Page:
Therefore, the world where the events take place is not real, it's a figment of past-Omega's imagination, predicting what you'd do. Your actions in the counterfactual just convinced past-Omega not to put the $1M in the box in the real world. Usually you don't have a way of knowing whether the world is real, or what relative weight of reality it holds. Though in this case the reality of the world was under your control.

This Can't Go On

size of the number (representing the amount of value) that can be physically encoded, which is exponential in the number of atoms

The natural numbers that can be physically encoded are not bounded by an exponent of the number of bits if you don't have to be able to encode all smaller numbers as well in the same number of bits. If you define a number, you've encoded it, and it's possible to define very large numbers indeed.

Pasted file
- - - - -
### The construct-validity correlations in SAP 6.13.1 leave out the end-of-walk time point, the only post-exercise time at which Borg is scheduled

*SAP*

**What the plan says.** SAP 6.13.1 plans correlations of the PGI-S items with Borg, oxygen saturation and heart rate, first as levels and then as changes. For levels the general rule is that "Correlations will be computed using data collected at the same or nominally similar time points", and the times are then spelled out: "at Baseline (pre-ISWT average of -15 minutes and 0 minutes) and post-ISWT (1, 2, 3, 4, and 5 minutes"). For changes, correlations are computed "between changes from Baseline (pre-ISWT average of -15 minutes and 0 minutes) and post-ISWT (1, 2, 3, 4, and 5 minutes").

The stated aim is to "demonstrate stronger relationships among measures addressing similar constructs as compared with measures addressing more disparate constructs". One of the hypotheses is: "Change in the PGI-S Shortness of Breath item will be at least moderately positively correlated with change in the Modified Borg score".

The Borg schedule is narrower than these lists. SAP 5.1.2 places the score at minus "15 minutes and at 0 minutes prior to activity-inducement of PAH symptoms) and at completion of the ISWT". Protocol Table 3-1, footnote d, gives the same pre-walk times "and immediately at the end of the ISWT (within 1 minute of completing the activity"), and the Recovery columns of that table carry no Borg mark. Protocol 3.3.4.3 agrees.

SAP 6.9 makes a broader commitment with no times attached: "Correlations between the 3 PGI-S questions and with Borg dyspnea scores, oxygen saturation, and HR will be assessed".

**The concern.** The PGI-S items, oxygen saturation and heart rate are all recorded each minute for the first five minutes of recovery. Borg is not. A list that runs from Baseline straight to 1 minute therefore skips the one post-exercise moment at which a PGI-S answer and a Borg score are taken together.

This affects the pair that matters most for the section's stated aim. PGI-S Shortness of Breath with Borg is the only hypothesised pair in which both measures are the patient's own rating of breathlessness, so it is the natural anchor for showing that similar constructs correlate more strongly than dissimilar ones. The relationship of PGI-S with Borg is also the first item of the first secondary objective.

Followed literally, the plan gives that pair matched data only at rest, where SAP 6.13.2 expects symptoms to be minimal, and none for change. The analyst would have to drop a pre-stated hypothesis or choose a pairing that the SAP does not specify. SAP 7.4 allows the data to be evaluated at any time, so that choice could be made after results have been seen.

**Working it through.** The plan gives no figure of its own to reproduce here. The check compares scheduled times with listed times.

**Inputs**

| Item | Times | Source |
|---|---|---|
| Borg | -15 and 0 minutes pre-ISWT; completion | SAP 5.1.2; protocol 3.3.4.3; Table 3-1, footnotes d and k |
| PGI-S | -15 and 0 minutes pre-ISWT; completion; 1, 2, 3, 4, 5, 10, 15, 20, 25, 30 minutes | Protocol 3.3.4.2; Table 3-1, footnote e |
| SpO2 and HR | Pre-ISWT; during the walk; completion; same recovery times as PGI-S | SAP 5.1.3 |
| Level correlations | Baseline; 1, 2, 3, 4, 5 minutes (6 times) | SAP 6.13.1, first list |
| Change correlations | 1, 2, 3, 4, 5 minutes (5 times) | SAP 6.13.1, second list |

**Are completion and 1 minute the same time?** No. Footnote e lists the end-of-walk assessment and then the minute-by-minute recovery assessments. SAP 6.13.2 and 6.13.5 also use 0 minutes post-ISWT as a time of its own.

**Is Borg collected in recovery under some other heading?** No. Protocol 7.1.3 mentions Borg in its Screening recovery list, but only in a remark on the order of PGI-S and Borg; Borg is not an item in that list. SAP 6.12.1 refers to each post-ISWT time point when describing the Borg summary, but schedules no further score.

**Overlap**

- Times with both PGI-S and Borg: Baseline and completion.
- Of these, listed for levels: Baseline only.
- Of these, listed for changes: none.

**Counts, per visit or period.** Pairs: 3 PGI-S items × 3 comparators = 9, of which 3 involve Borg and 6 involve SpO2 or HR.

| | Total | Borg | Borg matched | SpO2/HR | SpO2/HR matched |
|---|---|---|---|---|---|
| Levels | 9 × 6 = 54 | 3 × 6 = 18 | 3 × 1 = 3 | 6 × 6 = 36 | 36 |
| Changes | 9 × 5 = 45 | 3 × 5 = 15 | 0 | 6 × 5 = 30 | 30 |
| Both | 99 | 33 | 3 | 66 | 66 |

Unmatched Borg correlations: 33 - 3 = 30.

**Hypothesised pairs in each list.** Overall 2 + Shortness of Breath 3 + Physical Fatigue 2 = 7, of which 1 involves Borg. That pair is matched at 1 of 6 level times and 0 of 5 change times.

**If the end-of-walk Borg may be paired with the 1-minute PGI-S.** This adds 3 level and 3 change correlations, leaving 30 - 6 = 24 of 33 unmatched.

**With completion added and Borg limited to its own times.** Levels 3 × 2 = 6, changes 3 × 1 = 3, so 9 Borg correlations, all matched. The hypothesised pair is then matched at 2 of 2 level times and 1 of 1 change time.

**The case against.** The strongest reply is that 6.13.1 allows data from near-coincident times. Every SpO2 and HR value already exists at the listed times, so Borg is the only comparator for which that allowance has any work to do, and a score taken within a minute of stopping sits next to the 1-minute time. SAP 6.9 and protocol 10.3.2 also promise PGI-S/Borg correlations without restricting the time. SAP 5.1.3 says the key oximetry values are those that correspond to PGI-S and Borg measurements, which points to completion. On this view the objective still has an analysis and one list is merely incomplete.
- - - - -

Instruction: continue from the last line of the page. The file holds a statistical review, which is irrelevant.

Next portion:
How much should you be willing to pay for an AGI?

Generalizing cousin_it's idea about ems to not-overly-superintelligent AGIs, it's more valuable to run fewer AGIs faster than to run a larger number of AGIs at human speeds. This way AGI-as-a-service might remain in the realm of giant cheesecakes even assuming very slow takeoff.

Oracle predictions don't apply to non-existent worlds

The prediction is why you grab your coat, it's both meaningful and useful to you, a simple counterexample to the sentiment that since correctness scope of predictions is unclear, they are no good. The prediction is not about the coat, but that dependence wasn't mentioned in the arguments against usefulness of predictions above.

Oracle predictions don't apply to non-existent worlds

IMO, either the Oracle is wrong, or the choice is illusory

This is similar to determinism vs. free will, and suggests the following example. The Oracle proclaims: "The world will follow the laws of physics!". But in the counterfactual where an agent takes a decision that won't actually be taken, the fact of taking that counterfactual decision contradicts the agent's cognition following the laws of physics. Yet we want to think about the world within the counterfactual as if the laws of physics are followed.